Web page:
The HotLogic Mini Portable Oven is a lunchbox sized container that uses conductive heat to cook and reheat leftovers without overcooking. Here’s my HotLogic Mini Portable Oven Review, including three different food tests, temperature checks, and how I liked the product overall.
NOTE: I purchased this product at regular price in order to review the product. This post contains affiliate links to the product on Amazon.
What is a HotLogic Mini?
The HotLogic Mini Portable Oven is a lightweight, personal “oven” that can cook and reheat food via conductive heating plate inside the container. The HotLogic can be plugged into any outlet at home, at work, or while traveling. There is also a 12V vehicle plug-in version available on their website.
You can place any kind of container inside the HotLogic, as long as it can zip closed. This includes plastic containers, glass containers, and compostable food containers.
The HotLogic heats food and holds it around a temperature of 165F for as long as it remains plugged in. This temperature ensures the food is safe to eat while not drying out, burning or overcooking. Of course, I had to test this out for myself!
With your purchase, you get the HotLogic Mini Portable Oven, a plastic container that fits perfectly inside, and a welcome book with some instructions and basic recipes.
How does the HotLogic Mini work?
Heating food in the HotLogic is incredibly simple, as I learned during my testing. There are no buttons or dials on the HotLogic – simply plug it in, and it heats the plate inside.
To heat up your food, place the food in a container with a lid, and then place it inside the HotLogic. Zip up the HotLogic, plug it in, and let it heat your food. Based on the instructions, raw foods need around 2 hours to cook, while fresh or frozen veggies would take less time, and so on.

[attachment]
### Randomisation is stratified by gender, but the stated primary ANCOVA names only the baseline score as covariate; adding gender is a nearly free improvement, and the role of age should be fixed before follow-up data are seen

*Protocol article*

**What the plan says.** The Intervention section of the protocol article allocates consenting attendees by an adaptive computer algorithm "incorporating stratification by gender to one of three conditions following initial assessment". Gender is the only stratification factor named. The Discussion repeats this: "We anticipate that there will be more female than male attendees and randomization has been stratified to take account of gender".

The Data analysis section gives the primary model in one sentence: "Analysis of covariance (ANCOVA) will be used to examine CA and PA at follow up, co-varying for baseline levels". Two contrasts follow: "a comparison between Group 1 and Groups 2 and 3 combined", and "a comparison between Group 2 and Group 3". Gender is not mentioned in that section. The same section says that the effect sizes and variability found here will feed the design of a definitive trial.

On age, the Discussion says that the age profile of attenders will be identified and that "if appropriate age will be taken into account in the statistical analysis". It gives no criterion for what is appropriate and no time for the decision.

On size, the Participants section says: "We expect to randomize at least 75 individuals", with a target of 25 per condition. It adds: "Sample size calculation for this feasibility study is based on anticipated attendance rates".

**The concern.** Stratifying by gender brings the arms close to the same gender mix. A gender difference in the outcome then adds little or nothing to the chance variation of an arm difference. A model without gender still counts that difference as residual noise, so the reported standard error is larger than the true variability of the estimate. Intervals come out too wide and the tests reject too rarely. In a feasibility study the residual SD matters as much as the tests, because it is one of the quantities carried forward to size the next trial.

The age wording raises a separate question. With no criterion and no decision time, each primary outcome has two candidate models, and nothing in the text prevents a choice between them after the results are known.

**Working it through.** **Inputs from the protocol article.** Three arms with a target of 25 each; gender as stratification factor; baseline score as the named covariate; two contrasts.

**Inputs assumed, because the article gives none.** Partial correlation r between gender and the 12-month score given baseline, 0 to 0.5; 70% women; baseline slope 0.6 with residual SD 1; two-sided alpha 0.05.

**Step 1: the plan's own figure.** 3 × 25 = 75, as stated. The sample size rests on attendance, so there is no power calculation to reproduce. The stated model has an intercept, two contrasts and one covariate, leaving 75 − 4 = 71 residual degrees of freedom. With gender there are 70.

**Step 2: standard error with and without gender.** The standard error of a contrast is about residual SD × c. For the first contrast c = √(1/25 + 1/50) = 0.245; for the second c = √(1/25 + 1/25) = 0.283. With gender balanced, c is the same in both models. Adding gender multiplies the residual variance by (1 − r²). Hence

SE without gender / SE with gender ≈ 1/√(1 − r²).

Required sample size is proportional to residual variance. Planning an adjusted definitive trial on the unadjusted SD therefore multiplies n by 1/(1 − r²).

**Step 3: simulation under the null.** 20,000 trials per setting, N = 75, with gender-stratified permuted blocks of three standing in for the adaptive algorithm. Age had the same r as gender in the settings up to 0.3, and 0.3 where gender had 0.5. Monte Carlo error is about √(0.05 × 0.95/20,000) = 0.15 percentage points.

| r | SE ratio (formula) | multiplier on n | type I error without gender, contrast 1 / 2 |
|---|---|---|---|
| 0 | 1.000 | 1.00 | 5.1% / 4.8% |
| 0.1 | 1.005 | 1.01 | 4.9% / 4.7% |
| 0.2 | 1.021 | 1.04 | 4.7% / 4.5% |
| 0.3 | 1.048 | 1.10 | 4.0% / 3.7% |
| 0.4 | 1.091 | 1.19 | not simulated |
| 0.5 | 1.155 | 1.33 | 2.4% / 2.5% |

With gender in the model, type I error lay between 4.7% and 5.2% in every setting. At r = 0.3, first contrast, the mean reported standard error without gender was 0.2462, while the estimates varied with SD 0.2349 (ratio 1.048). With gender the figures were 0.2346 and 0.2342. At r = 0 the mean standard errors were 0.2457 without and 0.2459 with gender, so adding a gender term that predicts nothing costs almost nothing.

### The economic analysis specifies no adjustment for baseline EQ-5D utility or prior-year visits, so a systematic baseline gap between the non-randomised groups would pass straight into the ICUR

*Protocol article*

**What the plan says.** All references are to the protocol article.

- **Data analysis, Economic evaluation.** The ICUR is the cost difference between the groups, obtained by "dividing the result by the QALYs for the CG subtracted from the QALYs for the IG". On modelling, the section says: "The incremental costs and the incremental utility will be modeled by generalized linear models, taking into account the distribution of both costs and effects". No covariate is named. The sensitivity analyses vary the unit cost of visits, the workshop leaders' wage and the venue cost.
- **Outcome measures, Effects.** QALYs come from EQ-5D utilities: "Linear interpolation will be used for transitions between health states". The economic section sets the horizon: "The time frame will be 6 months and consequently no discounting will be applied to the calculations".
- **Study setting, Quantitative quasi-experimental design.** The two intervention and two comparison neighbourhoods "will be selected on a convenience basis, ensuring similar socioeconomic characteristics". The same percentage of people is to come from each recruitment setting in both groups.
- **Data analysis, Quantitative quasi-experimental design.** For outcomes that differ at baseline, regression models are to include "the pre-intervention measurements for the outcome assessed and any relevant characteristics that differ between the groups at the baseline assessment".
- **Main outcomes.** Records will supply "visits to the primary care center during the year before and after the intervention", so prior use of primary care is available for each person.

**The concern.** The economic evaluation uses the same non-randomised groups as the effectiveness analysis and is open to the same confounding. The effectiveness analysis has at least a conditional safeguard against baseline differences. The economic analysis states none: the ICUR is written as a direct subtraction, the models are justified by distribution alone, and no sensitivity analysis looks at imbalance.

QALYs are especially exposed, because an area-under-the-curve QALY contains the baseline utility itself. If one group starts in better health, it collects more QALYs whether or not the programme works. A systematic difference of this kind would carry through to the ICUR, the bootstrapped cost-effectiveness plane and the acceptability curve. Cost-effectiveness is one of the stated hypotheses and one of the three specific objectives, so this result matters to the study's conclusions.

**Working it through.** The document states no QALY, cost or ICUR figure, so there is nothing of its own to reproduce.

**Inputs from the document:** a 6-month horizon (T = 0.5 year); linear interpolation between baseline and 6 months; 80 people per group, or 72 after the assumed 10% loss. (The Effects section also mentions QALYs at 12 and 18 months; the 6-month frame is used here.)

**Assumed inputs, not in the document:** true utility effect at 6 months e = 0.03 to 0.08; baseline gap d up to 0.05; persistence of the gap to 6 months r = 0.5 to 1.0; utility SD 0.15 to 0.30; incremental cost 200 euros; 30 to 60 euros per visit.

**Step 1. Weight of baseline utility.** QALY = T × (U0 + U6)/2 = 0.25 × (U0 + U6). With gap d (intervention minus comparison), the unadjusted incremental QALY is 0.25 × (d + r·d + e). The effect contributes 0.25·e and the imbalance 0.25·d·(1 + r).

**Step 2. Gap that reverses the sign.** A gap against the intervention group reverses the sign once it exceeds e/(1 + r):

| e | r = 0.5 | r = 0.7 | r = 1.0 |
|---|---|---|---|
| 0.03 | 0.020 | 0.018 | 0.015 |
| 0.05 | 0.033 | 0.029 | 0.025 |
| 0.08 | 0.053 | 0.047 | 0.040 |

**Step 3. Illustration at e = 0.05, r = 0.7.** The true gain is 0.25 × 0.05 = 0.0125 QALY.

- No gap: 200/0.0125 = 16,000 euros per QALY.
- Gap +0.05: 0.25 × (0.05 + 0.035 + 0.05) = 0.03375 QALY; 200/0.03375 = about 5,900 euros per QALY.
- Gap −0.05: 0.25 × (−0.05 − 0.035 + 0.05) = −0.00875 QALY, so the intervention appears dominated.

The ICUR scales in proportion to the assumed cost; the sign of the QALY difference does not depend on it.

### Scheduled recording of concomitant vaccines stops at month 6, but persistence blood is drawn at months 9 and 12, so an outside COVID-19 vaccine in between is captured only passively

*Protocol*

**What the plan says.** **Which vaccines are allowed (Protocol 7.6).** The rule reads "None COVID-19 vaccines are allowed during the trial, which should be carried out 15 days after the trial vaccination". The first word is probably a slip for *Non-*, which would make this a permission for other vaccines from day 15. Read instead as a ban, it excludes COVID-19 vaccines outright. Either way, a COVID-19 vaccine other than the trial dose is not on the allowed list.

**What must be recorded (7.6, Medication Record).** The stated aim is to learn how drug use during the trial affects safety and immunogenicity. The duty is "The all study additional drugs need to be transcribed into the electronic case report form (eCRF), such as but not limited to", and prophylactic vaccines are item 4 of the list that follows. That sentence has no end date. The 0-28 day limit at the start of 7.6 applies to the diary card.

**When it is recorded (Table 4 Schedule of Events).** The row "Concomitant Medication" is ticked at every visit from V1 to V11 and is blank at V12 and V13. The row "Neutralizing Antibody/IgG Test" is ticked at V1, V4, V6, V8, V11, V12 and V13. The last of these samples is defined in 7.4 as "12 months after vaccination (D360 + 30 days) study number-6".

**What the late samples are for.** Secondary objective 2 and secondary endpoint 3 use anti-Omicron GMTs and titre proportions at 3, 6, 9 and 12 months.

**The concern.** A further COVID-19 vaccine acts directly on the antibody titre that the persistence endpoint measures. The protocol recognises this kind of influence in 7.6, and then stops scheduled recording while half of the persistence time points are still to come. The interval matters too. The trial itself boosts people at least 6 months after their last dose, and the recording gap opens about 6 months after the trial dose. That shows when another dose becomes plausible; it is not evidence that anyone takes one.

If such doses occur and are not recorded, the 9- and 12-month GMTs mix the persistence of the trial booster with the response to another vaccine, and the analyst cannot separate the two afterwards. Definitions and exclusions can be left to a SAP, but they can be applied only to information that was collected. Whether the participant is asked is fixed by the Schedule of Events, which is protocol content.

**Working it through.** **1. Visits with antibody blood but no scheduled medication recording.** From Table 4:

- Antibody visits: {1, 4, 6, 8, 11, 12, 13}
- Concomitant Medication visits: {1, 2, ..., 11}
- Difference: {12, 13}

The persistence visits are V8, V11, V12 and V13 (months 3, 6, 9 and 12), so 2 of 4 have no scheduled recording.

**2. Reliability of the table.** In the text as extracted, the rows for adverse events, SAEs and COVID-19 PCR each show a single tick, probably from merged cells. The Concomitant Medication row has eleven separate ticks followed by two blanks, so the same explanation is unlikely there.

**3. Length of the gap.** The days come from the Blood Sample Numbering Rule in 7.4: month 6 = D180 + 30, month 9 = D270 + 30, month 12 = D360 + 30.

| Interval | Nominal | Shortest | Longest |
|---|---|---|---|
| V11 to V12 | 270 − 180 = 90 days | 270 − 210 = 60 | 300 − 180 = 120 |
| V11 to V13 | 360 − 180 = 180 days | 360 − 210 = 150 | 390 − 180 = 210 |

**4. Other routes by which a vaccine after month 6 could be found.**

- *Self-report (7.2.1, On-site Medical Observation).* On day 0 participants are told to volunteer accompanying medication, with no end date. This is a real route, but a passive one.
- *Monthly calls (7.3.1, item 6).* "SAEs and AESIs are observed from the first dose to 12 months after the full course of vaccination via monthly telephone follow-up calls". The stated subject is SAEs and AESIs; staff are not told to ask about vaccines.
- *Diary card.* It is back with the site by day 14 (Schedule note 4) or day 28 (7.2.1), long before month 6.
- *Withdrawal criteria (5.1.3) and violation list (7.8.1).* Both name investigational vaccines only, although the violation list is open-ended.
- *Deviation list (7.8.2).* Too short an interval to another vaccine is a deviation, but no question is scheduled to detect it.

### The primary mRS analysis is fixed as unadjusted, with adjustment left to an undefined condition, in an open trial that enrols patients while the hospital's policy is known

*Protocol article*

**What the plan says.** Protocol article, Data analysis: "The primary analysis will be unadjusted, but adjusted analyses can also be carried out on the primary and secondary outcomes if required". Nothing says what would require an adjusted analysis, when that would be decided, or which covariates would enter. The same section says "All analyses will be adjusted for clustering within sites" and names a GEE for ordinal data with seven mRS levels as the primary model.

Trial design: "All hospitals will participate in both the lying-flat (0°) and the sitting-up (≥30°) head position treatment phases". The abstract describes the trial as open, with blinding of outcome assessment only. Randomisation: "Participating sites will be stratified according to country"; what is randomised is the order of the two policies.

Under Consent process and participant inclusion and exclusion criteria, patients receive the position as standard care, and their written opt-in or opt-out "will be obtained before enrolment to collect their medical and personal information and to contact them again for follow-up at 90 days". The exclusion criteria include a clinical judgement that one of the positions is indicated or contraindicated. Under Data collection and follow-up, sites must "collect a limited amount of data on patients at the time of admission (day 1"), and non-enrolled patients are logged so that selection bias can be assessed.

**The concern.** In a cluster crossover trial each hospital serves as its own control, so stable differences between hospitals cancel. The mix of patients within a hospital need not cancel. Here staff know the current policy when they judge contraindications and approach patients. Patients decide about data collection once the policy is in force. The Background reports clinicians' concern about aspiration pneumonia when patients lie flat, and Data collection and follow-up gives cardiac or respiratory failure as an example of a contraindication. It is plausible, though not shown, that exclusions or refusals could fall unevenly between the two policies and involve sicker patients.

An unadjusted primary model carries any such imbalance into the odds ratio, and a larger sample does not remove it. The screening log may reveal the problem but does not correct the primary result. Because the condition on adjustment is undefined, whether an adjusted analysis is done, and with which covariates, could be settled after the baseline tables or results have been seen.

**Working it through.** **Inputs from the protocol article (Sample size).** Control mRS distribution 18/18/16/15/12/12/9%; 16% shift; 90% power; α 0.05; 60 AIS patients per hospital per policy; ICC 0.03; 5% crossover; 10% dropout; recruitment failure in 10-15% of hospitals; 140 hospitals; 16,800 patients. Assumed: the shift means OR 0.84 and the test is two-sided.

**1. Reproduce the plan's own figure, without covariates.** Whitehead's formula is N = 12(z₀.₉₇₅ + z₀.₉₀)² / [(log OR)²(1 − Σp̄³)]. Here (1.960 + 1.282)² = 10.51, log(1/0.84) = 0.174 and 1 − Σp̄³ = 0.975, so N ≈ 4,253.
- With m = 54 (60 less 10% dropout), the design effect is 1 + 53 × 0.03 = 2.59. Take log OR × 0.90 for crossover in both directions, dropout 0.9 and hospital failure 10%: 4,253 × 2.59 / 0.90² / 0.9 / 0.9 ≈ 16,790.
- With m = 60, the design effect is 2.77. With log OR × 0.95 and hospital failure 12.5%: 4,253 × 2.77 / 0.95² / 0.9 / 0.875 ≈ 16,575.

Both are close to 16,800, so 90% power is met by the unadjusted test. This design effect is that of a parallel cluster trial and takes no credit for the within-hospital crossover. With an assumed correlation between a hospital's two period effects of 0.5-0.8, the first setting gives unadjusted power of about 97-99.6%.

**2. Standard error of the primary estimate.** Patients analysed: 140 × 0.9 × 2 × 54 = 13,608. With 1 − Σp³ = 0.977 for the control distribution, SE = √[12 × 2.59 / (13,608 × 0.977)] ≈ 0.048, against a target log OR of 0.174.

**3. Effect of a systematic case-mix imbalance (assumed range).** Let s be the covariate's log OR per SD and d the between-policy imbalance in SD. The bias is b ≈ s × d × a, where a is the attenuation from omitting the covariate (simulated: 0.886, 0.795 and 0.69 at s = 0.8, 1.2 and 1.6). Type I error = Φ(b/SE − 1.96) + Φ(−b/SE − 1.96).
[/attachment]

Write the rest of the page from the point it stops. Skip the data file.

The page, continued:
The HotLogic will keep food hot for as long as it is plugged in. Because the temperature never gets above the boiling point (212F), food does not burn or overcook. It really is that simple!
HotLogic Mini Portable Oven Review Cooking Tests
In order to test the claims of the HotLogic, I conducted three tests. For each test, I placed a food item inside, left it for anywhere from 90 minutes to 4 hours, and then checked the temperature and quality of the food inside.
The three tests were: 1) a frozen cube of verde chicken soup; 2) tenderized and seasoned raw chicken breasts; and 3) a frozen macaroni and cheese meal from the store.
Test #1: Frozen Soup Cube
I placed a completely frozen 2-cup portion cube of verde chicken soup in the plastic container with the lid on, placed it into the HotLogic, zipped it up and plugged it in.
I didn’t know how long it would take, so I set a timer for 4 hours.
After 3 hours, I could smell the soup, so I opened it up and checked it out.
Obviously there is no stirring mechanism, so anything previously frozen will look a little funky at first glance. I gave it a stir and it looked just like the original soup.
Now, to take the temperature just in case.
I registered around 169F for the soup, which means it was perfectly hot. Success!
Test #2: Frozen Macaroni & Cheese Store Bought Meal
I placed a completely frozen personal size macaroni and cheese meal into the HotLogic. I did put a small slit in the plastic film on top, just as I would if it was going into the microwave (unsure if this is necessary). I zipped the container closed and plugged it in.
I set a timer for 2 hours, but I got hungry so I checked the macaroni and cheese after 90 minutes (I felt okay with that since this was reheating and not cooking anything raw).
Upon checking, the macaroni and cheese appeared completely cooked. I gave it a stir and took the temperature, which registered almost 180F at the bottom.
The macaroni was super steamy and delicious. It was very evenly cooked as well. No ice spots or lava spots. I call this test a success!
Test #3: Raw Chicken Breasts
For this test, I used 1 pound of raw boneless skinless chicken breasts. I tenderized both breasts and seasoned with salt, pepper, and garlic powder. I put the chicken breasts into a glass Pyrex dish, covered with a lid, and put it into the HotLogic Mini.
After plugging the HotLogic in, I set a timer for 4 hours. This is longer than required for cooking, but I also wanted to see how the chicken tasted after sitting for 4 hours, similar to a slow cooker.
After 4 hours, I returned to the HotLogic and found that my chicken was cooked, and honestly didn’t look too bad at all. Here’s the final result.
The chicken registered up to about 180F. It was fully cooked, and very tender upon cutting. This was not the best chicken breast I’ve ever had, but for the conditions and the fact that I left it for 4 hours, it was pretty good.
I wanted to cook all my raw chicken on hand, but you could easily do one chicken breast with veggies for a complete meal.